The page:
BEATRICE, Neb. — With no rooms at hotels, a few pilots plan to sleep under the wings of their airplanes at the airport.
Restaurants typically closed Sundays will open to feed the masses.
And merchants are seeing brisk sales of special cardboard glasses with protective lenses used for viewing the sun as the moon passes between it and Earth.
It’s five months until a total solar eclipse crosses the state on Aug. 21, but buzz is building in Beatrice and many of the more than 200 other Nebraska communities from Alliance to Falls City that lie in the path of the shadow.
“The word is out,” said Lisa Wiegand, Gage County tourism director. “Enthusiasm is growing.”
Nebraska is touted as one the top viewing locations in the United States for the eclipse. Untold tens of thousands of visitors are expected to spread across the state to experience the rare celestial event. Nebraska Tourism Commission officials expect 4,000 to 10,000 people at key viewing locations across the state.
A 74 percent probability of favorable viewing conditions, combined with big, open skies and Western culture and hospitality make Nebraska attractive to eclipse chasers, tourism officials say.
Highways that fall almost perfectly under the path of the moon shadow, silently crossing the state at supersonic speed, will permit people to hustle somewhere with a clear sky if clouds threaten to block their view of the first total solar eclipse to sweep across the nation in 99 years. Interstate 80 from mile marker 152 between Paxton and Sutherland will be the path of totality all the way to Lincoln, a distance of 251 miles.
Beatrice and nearby Homestead National Monument of America are touting one of the state’s longest times of totality: 2 minutes and 35 seconds. Forty-four miles north, in Lincoln, totality will be 1 minute, 24 seconds.
Beatrice is bracing for a big crush of visitors to southeast Nebraska, said Lora Young, executive director of the Beatrice Chamber of Commerce and Tourism. The city is 96 miles southwest of Omaha.
“I’m afraid to put out a number because it could scare people off,” she said. “I’ve heard that a lot of people from Omaha will drive in for the day. Tour buses are coming from Iowa. I know of people coming from Scotland. We had people from Kansas come up to buy eclipse glasses for guests they have coming from Japan. Our hotels are 100 percent sold out for Sunday night,” the eclipse eve.
Demand for hotel rooms, bed and breakfasts, and recreational vehicle and tent sites during the eclipse weekend is high in communities in and near the zone of totality, tourism officials say. The eclipse will cross Nebraska at midday on a Monday. The timing creates the potential for a three-day weekend of travel, eclipse workshops and seminars, and community celebrations. Universities from across the nation are sending scientists to set up observation stations. Amateur astronomers are planning star parties.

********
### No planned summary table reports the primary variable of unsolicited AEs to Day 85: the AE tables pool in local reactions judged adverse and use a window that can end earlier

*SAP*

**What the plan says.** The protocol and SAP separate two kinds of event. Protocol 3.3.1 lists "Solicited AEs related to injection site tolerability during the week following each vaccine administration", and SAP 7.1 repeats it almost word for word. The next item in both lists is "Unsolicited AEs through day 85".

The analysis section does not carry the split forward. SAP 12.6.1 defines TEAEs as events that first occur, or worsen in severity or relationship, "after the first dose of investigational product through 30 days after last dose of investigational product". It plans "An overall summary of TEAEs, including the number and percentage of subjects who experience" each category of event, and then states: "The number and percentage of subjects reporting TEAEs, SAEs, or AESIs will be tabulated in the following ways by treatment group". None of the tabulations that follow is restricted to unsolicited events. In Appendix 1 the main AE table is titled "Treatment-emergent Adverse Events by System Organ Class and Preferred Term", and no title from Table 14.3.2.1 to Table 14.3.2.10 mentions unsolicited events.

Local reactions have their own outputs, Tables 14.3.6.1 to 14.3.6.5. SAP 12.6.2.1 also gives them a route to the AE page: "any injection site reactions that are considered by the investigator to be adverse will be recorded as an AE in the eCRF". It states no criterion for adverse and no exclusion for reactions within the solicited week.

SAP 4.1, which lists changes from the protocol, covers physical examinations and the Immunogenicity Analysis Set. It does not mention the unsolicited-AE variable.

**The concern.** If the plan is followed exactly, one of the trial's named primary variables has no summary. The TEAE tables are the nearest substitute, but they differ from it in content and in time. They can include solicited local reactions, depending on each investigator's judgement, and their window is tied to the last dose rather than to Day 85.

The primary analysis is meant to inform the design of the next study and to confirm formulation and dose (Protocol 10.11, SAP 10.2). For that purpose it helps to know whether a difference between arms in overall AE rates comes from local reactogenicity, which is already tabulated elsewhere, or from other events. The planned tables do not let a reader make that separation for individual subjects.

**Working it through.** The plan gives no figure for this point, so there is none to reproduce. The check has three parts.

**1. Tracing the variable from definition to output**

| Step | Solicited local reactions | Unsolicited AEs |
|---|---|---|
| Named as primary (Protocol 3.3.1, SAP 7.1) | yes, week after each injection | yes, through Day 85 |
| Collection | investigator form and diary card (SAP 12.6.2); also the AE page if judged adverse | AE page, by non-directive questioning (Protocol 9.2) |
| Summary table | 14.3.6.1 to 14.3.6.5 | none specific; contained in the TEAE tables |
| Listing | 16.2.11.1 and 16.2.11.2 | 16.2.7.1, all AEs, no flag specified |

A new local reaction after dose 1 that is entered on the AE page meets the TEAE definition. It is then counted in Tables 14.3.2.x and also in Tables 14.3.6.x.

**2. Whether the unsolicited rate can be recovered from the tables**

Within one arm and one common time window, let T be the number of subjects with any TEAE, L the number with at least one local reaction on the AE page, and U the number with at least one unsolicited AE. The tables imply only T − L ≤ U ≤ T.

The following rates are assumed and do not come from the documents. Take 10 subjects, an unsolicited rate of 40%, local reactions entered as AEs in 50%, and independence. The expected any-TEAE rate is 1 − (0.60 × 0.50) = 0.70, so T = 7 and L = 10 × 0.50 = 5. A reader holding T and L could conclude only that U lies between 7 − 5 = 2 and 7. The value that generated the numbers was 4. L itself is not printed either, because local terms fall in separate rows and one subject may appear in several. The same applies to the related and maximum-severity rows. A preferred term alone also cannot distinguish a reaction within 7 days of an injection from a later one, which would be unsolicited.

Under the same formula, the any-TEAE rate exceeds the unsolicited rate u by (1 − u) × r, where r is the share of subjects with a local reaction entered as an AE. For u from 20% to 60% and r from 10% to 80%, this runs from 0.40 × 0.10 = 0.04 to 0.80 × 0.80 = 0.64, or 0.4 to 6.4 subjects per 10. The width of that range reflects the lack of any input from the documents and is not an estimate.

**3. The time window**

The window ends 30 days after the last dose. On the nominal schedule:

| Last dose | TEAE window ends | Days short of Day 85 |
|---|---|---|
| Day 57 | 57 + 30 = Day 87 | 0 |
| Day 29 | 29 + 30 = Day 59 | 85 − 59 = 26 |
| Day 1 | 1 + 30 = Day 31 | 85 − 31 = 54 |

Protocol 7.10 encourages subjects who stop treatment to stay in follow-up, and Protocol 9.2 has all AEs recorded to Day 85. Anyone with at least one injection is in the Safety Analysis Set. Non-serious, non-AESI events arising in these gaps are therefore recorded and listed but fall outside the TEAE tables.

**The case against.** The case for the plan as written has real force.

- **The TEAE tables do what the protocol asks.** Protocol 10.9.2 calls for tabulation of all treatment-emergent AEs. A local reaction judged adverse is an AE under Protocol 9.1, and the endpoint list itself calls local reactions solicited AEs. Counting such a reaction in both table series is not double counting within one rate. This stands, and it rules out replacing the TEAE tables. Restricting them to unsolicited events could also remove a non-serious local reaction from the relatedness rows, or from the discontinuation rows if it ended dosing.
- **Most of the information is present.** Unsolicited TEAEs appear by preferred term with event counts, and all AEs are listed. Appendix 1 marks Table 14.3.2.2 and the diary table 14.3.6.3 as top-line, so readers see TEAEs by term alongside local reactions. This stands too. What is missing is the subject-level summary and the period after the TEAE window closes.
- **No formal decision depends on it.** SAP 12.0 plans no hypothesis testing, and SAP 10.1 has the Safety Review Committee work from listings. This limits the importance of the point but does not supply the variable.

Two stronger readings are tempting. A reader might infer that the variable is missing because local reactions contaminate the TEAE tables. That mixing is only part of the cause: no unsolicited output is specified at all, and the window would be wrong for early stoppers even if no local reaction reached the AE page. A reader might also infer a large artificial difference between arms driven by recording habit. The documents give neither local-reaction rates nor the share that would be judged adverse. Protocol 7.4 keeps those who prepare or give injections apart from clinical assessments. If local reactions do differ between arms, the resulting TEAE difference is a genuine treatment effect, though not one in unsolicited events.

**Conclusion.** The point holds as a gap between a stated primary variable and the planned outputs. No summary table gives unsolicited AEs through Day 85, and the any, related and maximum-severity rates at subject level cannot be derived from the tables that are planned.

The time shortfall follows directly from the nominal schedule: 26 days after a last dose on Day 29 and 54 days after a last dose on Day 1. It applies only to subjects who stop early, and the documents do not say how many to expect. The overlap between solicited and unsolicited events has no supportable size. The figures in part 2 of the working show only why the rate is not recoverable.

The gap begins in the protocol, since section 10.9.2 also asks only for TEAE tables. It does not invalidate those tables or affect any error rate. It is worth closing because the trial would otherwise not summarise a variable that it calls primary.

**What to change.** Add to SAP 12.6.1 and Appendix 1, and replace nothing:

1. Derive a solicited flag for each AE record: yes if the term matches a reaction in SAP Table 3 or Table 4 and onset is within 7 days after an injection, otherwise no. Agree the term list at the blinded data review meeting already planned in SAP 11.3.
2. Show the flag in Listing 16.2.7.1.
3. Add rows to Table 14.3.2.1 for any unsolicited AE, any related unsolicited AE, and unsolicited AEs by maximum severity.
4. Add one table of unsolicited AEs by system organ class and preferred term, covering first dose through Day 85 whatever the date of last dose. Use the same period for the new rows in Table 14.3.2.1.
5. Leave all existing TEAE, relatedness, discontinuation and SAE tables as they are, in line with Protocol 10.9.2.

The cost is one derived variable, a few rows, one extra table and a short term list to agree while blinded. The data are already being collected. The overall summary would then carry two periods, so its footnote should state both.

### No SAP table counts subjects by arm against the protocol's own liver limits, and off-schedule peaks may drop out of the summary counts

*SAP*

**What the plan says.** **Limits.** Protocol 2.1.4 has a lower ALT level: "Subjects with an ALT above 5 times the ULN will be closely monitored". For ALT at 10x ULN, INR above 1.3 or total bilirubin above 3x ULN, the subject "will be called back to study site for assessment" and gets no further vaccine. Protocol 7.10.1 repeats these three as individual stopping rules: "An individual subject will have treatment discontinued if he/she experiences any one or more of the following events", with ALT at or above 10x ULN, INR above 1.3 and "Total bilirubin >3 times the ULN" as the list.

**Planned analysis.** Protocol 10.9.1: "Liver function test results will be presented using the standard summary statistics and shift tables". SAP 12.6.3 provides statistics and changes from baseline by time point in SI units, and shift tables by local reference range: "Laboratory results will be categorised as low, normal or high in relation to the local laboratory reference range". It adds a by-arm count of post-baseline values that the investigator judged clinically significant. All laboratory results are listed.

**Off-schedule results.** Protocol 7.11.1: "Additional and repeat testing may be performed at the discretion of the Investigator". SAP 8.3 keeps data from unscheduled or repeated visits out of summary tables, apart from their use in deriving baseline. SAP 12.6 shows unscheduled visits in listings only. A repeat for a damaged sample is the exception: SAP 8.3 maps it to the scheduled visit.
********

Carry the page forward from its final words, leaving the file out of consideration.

Veteran eclipse chasers have told planners in Alliance — a city of 8,500 in the Nebraska Panhandle — to expect 10,000 visitors for its 2 minutes and 28 seconds of totality, said Kevin Howard, director of the Alliance Visitors Bureau.
“No community along the path really knows how many people will show up for the party, but we’re inviting them all,” Howard said. “It’ll be somewhere between zero and 20,000.”
Alliance hotels and RV parks have been booked since August. Plans are in the works to add 800 to 1,000 primitive camping sites. More portable toilets are on order. Restaurants and grocery stores are making plans to stock up. Banks plan to have extra cash on hand. Law enforcement agencies are coordinating how to handle the flow of traffic.
“We want to make sure everyone has a good time while they’re here,” Howard said. “It’s important to show them Nebraska hospitality and our ‘Good Life.’ ”
In nearby Scottsbluff, which will experience 1 minute and 42 seconds of totality, the 81-room Hampton Inn & Suites is about 90 percent booked at a premium rate of roughly $300 a night, said Clarence Gealy, managing member.
“Some of the first people to book were from Europe,” he said. “We’ve talked about having a steak fry or something like that for our eclipse guests to help make it an enjoyable adventure for them.”
North Platte in west-central Nebraska is billing itself as a base camp — meaning it has a lot of hotel rooms — for prime eclipse viewing because of its proximity to two Sand Hills communities, Stapleton and Tryon, where the umbral shadow will make almost a direct hit.
Stapleton will experience 2 minutes and 34 seconds of totality. North Platte will be in the dark for a minute and 40 seconds. Stapleton’s Eclipse on the Range party planners note that the central line of totality will cross directly over the No. 4 tee box at the nine-hole Augusta Winds Golf Course south of town, where a viewing party is planned. (Parking, viewing glasses and a water bottle are $39.95 until May 1, then $49.95. A similar event at the Logan County Fairgrounds, including an After the Eclipse bash, is $10; kids 5 and younger, free.)
The GreatAmericanEclipse.com website listed the Sand Hills No. 4 in its list of top 10 locations in America to experience the eclipse.
Alliance, Beatrice, North Platte and Scottsbluff are among 10 Nebraska communities that formed the Nebraska Eclipse Coalition to promote the state as a top travel destination for the event. Others are Gering, Kearney, Hastings, Grand Island, Lincoln and Omaha. Nine of the 10 will have some of the longest views of the eclipse.
Omaha is not in the direct path of the moon’s shadow — Omahans will see 98 percent of the total eclipse — but joined the group because it will be a gateway city for thousands of people traveling to Nebraska to view the eclipse.